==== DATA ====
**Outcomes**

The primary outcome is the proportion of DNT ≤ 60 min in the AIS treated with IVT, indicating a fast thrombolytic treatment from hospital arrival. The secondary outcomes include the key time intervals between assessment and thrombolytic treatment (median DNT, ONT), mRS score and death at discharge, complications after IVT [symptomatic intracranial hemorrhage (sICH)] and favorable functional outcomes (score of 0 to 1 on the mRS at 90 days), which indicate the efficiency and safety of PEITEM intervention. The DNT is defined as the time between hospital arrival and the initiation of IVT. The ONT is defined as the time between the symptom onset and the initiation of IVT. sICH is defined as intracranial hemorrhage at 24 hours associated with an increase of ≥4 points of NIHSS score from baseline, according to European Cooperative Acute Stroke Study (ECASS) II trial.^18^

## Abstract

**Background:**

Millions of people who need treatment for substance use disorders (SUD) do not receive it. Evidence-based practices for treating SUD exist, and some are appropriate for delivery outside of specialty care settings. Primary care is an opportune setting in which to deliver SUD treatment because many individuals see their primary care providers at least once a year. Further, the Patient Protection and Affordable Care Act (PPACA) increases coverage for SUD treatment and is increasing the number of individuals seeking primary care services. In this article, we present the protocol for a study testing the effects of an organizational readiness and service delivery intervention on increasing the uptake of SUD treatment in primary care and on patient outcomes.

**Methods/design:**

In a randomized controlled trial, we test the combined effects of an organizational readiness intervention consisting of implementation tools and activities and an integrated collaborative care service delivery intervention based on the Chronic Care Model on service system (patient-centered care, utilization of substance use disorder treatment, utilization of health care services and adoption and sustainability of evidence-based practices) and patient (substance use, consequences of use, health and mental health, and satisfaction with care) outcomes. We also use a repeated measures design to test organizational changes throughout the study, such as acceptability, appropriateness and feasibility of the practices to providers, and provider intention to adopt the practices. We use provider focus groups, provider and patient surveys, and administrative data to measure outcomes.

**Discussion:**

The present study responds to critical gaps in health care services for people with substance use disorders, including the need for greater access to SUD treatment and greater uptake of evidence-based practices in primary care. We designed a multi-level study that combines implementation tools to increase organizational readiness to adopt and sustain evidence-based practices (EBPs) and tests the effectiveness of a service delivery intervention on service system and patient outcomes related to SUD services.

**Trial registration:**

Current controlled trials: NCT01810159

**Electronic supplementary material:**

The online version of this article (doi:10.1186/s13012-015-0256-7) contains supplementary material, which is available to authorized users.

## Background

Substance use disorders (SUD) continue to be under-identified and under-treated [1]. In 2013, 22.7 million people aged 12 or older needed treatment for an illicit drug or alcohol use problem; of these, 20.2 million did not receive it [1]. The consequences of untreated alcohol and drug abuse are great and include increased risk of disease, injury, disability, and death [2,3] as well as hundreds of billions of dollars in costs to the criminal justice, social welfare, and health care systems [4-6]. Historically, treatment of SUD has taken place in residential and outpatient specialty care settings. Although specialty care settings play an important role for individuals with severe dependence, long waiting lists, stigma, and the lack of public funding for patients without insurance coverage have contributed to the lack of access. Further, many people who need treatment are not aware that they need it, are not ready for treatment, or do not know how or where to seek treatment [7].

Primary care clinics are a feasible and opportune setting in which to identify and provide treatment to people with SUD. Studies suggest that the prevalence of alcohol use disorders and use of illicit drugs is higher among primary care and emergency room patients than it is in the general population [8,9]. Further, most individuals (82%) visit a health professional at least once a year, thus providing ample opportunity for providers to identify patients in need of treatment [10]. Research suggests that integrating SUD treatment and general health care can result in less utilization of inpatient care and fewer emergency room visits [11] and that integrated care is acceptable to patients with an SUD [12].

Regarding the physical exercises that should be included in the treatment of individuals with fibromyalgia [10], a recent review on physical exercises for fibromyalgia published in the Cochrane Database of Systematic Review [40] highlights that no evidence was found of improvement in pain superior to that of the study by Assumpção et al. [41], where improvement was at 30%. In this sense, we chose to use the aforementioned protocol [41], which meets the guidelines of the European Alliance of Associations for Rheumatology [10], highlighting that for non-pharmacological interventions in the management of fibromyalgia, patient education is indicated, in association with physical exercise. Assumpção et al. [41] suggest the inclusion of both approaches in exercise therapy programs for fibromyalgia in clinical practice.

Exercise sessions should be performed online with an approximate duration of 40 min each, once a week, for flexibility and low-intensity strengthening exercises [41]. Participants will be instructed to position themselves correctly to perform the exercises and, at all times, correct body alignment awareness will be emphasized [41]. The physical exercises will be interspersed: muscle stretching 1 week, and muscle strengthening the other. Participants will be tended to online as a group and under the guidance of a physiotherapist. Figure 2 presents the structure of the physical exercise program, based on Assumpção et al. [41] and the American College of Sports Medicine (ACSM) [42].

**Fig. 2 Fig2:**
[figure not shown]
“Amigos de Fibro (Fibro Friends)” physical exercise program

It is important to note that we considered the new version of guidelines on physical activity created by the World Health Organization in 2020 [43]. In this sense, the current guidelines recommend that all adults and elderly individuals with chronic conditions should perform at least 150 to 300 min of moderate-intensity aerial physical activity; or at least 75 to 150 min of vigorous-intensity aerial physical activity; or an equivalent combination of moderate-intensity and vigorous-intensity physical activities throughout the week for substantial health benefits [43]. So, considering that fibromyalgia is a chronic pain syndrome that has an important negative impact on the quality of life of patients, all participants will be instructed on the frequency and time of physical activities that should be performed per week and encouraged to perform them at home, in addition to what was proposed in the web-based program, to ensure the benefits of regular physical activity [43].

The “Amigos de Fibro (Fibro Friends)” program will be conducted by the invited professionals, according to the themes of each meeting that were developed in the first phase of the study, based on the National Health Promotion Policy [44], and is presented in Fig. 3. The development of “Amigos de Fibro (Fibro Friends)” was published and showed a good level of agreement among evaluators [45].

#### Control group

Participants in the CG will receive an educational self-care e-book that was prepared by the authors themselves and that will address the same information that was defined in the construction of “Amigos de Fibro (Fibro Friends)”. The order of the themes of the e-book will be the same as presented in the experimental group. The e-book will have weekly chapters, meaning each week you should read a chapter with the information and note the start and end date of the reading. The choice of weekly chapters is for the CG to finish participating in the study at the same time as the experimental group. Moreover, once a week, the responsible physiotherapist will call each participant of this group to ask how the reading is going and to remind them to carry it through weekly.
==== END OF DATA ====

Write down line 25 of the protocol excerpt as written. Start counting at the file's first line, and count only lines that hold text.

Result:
Participants in the CG will receive an educational self-care e-book that was prepared by the authors themselves and that will address the same information that was defined in the construction of “Amigos de Fibro (Fibro Friends)”. The order of the themes of the e-book will be the same as presented in the experimental group. The e-book will have weekly chapters, meaning each week you should read a chapter with the information and note the start and end date of the reading. The choice of weekly chapters is for the CG to finish participating in the study at the same time as the experimental group. Moreover, once a week, the responsible physiotherapist will call each participant of this group to ask how the reading is going and to remind them to carry it through weekly.